Foster talks a lot about Biblical references in How to Read Literature like a Professor. Because The Scarlett Letter is set in Puritanical America, there are several Biblical references especially ones pertaining to Reverend Dimmsdale. One particular description parallels Dimmsdale’s situation. When describing Dimmsdale’s house, the narrorator pains a picture:
The walls were hung round with tapestry, said to be from the Gobelin looms, and, at all events, representing the Scriptural story of David and Bathsheba, and Nathan the Prophet, in colors still unfaded, but which made the fair woman of the scene almost as grimly picturesque as the woe-denouncing seer. (154)
The story of Daniel and Bathsheba is not the sort of story one typically hangs in one’s home. According to 1 Kings, King David (a beloved king said to be after God’s own heart) saw the married Bathsheba bathing on the roof and was overcome with lust for her. He sleeps with her and she gets pregnant so David sends her husband to the front line of a battle where he is killed. David marries Bathsheba and thinks he has gotten away with all of his sin, but Nathaniel the Prophet.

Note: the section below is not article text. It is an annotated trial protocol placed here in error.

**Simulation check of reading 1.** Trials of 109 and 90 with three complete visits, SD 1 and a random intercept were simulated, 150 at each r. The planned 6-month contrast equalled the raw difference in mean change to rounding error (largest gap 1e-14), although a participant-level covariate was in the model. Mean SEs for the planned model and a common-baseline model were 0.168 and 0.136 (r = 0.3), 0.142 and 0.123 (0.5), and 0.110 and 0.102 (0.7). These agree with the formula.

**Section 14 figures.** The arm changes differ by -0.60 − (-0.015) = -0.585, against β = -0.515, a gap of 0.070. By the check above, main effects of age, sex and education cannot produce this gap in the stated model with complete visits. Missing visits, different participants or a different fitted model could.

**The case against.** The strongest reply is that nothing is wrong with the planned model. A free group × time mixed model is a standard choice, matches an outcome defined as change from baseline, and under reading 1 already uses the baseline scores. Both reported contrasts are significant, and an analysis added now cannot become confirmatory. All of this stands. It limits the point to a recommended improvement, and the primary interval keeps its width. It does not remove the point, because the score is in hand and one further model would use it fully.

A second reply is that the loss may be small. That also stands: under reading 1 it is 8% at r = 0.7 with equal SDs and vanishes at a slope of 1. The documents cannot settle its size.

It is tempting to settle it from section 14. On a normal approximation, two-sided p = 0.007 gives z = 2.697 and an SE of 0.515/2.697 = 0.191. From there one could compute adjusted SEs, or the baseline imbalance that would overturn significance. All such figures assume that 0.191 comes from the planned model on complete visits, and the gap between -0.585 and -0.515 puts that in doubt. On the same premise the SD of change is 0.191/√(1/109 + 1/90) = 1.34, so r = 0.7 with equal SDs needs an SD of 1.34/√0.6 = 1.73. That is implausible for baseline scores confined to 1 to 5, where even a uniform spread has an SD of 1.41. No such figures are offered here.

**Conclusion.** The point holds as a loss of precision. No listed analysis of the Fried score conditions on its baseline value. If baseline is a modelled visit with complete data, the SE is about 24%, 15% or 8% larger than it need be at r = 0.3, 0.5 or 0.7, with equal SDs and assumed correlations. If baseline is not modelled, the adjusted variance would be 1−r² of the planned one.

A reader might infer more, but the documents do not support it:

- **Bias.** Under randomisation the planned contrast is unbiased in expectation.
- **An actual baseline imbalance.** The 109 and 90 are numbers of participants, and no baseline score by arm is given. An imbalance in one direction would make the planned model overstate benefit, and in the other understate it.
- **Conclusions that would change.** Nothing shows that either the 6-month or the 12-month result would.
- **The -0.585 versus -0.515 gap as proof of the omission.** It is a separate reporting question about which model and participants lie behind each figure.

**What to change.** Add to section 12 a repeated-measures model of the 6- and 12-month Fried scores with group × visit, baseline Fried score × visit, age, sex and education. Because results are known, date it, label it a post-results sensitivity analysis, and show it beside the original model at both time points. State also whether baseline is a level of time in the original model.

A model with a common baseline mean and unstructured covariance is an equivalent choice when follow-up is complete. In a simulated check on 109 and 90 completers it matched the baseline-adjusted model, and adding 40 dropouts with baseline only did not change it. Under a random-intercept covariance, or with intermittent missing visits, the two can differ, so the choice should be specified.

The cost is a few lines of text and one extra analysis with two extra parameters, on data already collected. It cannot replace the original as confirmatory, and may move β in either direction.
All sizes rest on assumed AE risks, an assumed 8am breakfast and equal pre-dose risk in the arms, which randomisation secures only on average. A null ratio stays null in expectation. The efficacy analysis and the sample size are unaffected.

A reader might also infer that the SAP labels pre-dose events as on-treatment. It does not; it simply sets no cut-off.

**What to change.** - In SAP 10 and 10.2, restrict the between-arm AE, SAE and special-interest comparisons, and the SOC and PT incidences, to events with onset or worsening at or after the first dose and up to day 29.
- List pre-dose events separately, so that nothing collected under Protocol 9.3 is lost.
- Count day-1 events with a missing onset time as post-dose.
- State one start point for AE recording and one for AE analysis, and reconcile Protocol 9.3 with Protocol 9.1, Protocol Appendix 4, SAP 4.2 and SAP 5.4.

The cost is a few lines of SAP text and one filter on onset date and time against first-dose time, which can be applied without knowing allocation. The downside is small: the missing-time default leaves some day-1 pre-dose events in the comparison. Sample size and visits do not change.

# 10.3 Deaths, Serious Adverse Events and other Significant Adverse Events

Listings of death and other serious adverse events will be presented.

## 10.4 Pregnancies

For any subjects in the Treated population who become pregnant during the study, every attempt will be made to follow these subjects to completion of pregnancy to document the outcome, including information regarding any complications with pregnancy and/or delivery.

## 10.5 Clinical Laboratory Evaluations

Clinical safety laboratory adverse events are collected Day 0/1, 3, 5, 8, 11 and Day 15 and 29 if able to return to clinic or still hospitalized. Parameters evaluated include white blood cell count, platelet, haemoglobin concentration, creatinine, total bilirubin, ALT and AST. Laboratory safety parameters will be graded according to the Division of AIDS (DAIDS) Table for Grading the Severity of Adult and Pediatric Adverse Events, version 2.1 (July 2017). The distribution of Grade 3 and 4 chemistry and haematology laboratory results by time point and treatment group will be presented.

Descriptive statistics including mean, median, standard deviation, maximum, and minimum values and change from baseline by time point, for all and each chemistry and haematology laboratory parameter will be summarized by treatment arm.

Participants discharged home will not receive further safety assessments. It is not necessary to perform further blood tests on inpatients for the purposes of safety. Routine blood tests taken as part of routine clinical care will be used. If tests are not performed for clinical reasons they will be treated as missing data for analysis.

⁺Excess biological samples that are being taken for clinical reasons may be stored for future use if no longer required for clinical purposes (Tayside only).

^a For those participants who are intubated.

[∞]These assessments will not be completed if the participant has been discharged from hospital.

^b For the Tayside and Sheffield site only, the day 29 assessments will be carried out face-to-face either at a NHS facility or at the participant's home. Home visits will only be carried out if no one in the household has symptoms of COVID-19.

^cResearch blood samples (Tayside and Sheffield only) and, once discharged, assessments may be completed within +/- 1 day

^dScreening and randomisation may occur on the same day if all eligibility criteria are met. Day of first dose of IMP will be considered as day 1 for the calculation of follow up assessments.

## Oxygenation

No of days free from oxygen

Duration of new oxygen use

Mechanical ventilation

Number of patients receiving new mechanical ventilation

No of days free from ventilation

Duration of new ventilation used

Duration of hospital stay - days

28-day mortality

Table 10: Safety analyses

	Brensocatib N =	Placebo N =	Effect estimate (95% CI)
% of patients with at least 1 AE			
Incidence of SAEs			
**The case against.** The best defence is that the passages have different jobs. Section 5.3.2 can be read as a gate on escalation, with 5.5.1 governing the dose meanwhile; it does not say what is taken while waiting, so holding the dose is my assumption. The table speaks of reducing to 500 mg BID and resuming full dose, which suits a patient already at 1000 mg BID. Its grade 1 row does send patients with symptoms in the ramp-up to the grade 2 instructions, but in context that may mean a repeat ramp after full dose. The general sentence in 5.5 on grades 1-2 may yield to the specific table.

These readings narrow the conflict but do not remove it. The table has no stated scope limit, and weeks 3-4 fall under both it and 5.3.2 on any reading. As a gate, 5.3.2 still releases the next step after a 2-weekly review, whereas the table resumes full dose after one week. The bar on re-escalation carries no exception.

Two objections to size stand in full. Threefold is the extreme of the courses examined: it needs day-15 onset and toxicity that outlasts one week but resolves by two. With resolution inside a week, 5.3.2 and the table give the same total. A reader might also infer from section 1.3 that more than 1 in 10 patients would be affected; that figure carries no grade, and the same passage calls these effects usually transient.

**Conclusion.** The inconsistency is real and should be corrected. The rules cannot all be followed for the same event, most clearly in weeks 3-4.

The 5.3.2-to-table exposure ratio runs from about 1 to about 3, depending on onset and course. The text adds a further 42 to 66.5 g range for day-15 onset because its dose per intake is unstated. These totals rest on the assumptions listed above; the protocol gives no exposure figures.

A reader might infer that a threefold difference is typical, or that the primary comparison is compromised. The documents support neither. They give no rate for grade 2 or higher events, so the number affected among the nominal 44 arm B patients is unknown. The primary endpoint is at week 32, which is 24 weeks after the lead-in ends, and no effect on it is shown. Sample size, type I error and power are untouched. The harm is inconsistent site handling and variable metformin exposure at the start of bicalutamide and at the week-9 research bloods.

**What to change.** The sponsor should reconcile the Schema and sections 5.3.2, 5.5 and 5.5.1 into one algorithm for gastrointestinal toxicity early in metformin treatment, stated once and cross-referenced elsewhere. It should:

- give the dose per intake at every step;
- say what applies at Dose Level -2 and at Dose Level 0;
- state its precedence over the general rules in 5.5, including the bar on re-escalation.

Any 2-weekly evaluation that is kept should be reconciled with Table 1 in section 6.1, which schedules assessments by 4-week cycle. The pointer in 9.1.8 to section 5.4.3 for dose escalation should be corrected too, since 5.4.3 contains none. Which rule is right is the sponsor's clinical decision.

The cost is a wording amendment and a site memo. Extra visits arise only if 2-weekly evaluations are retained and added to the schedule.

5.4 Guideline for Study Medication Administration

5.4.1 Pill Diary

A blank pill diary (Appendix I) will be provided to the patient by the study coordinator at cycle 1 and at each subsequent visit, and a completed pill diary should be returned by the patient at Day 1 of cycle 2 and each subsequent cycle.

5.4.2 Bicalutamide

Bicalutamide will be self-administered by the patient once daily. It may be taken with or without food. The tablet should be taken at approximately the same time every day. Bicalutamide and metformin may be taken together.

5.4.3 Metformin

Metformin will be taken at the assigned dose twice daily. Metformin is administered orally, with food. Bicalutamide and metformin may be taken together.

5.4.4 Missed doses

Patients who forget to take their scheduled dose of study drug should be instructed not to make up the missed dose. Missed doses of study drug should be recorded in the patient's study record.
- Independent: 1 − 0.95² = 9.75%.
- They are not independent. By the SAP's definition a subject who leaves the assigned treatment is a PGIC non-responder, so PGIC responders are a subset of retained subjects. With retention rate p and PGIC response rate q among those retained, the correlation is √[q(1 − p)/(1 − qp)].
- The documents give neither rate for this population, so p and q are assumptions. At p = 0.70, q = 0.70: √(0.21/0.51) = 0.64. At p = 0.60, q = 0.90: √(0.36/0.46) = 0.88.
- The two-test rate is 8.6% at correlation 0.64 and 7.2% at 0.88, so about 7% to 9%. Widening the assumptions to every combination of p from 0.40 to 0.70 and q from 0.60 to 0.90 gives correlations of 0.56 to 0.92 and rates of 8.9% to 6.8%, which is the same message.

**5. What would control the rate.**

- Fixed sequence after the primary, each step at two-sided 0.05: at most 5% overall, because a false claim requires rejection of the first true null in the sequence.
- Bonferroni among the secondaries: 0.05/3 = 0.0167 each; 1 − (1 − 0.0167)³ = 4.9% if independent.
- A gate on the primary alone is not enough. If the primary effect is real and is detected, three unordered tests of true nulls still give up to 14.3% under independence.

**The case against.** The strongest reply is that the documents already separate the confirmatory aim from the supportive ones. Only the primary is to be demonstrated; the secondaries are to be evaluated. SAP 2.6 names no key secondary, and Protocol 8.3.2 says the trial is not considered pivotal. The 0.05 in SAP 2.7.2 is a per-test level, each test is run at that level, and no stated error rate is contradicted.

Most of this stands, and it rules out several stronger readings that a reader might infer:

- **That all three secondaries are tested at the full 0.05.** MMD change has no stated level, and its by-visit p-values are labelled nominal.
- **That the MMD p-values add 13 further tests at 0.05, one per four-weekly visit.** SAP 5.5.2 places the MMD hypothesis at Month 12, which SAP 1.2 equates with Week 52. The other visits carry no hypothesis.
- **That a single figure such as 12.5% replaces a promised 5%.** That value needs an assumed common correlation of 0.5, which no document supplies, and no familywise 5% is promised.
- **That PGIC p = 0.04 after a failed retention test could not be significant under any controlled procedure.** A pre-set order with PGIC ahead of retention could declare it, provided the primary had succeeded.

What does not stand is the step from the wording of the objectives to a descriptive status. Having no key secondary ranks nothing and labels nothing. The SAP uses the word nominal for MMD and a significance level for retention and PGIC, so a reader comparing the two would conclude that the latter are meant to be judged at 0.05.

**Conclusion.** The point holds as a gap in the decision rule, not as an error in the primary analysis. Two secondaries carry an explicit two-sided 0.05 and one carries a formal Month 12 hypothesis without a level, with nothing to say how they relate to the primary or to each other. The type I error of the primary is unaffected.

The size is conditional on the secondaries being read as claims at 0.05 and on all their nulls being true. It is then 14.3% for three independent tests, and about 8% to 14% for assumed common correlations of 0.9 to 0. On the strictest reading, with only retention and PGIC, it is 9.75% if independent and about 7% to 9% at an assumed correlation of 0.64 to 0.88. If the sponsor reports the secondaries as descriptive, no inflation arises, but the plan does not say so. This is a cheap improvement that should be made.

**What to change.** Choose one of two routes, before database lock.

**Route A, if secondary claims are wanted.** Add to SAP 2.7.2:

David could not keep his secret, and in the same way it is implied that Dimmsdale will not be able to keep his either. Roger Chillingworth seems to be painted as the “Nathan” who is determined, almost dangerously so, to finding out the young Dimmsdale’s secret. Dimmsdale is much loved, like David, and is very attached to keeping the community’s love. He says:
Or– can we not suppose it? – guilty as they may be, retaining, nevertheless, a zeal for God’s glory and man’s welfare, they shrink from displaying themselves black and filthy in the view of men; because, thenceforward, no good can be achieved by them; no evil of the past be redeemed by better service. (161)
Chillingworth insists on the truth, however, and unlike the Biblical story, seems a lot less Prophetic and a lot more sinister. Perhaps this is one of the cases where an author is twisting a Biblical story to a slightly different end. Either way, Dimmsdale’s tapestries are not meaningless. Nathaniel Hawthorne uses the plot of the story of Daniel and Bathsheba to further his stories.